If elected, Derenoncourt would be the first mayor of color in the history of Brockton.

Today, Brockton, MA residents will head to the polls for a preliminary election to decide their next mayor.  The seat opened following the death of former Mayor Bill Carpenter in July. Haitian American Jean Bradley Derenoncourt  is one seven candidates vying for the position. 

The 2010 earthquake brought with it its fair share of disaster, despair and pain. However, for Derenoncourt the tragedy turned into an opportunity, allowing him to build a new life for himself in the United States, dedicated to public service. 

The 29 year old, who became the first Haitian American elected to Brockton City Council in 2017, migrated to the United States seven months after the earthquake. He found himself in a new country, where he didn’t know the language or the people. But instead of allowing his unfamiliar surroundings and experience to intimidate him, he used his circumstances as motivation and propelled his life forward.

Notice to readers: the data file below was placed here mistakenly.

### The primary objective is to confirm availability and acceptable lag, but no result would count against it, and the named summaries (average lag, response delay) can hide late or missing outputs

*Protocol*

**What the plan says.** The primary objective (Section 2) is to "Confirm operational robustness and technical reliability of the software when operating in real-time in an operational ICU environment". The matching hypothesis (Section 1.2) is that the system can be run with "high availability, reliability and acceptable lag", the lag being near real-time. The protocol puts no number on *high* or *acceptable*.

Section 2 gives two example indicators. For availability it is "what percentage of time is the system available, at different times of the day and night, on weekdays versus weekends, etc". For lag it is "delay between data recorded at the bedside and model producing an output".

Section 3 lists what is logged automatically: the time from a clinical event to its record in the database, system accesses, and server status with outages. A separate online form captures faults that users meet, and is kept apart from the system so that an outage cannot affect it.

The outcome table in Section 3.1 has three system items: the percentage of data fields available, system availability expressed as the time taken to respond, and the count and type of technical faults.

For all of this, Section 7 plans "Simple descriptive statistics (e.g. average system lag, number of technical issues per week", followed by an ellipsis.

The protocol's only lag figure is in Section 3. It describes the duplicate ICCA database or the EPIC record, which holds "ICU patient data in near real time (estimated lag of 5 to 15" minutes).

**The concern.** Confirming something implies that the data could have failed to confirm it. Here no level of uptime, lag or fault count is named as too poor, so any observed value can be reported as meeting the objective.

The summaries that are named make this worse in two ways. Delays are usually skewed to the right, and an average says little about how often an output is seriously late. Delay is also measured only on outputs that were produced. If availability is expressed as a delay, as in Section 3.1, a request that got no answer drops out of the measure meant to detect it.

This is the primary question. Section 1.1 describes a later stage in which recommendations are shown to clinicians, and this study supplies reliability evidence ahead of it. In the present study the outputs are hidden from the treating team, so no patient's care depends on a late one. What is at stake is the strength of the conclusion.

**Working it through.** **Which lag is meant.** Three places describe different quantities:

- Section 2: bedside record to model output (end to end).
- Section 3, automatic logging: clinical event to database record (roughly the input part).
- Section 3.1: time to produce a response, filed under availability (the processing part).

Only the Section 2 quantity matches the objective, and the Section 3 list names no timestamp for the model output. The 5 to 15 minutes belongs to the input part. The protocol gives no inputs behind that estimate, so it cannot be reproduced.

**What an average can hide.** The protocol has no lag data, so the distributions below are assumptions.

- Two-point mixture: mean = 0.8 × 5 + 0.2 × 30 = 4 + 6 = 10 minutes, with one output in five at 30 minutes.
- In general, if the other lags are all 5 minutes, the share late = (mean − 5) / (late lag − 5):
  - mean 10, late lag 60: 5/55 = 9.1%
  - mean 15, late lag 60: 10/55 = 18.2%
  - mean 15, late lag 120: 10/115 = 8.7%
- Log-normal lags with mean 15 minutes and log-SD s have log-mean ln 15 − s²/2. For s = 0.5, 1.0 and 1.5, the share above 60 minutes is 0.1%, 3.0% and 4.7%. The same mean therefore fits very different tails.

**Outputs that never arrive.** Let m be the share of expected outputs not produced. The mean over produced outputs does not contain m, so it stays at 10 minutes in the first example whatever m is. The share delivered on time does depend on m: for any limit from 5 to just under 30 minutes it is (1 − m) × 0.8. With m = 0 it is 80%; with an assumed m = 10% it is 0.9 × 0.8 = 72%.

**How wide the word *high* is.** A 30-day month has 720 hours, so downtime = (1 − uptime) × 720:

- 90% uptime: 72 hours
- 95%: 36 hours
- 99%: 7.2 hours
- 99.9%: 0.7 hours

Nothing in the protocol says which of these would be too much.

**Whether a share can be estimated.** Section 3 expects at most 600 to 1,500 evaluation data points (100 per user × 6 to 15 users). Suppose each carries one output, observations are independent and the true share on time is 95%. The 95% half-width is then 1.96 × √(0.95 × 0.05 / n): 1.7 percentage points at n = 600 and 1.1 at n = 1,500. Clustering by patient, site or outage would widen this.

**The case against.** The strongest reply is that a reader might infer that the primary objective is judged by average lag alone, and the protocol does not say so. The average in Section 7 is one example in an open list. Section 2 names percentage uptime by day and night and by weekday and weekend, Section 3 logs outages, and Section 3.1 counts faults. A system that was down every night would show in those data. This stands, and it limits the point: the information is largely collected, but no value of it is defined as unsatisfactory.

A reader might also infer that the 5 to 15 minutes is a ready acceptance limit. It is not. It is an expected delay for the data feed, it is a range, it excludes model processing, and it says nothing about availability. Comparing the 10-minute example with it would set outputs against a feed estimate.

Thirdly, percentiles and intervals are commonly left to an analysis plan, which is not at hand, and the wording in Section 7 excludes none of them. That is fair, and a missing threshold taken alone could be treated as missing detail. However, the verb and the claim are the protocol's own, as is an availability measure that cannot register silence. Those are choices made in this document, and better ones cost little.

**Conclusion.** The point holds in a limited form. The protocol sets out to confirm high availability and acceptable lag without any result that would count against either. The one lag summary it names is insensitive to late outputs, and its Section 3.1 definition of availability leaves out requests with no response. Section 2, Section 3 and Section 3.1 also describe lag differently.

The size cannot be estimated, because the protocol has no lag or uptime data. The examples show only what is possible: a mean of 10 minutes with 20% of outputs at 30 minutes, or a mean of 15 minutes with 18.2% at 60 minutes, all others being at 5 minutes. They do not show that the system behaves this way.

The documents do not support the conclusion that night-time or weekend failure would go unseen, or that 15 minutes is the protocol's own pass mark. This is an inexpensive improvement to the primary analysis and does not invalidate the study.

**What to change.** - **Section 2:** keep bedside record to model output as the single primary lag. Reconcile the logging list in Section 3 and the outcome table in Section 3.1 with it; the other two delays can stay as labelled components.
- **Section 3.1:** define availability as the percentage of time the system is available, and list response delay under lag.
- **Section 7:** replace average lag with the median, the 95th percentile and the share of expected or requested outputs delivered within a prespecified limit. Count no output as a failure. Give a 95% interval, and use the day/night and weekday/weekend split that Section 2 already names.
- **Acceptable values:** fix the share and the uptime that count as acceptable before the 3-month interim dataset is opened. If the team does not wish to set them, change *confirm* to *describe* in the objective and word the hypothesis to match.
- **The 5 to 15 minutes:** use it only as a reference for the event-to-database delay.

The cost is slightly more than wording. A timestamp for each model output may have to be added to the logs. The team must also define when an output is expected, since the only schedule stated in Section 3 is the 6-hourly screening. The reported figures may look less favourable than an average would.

“When I came to the country, I couldn’t speak English, nor could I attend high school because I was going on 20 years old,” Derenoncourt said in an interview with the Haitian Times.  Instead Derenoncourt spent his days at the local Brockton Public Library learning English and studying for the GED. He eventually enrolled in community college and began his journey to hopeful mayor of Brockton, MA. 

If elected, Derenoncourt would be the first mayor of color in the history of Brockton. 

“At a very early age I knew I wanted to serve people and be in a position where I can make a difference,” he said. “It’s always important for someone to assume responsibility.”

Among his priorities are education, public safety and improving Brockton’s economy and infrastructure. He wants to improve the city’s reputation, which is seen by many as unsafe community riddled by crime, and invest in education and youth engagement programs. 

“I’m not just a Haitian candidate. I’m not just a Black candidate. I’m a candidate that wants to represent everyone,” Derenoncourt said. “I don’t forget where I come from. Yes, I am Haitian, I will always remember where I come from but at the same time, I see this race as a race that will allow me to bring people together, as opposed to pulling them apart.”

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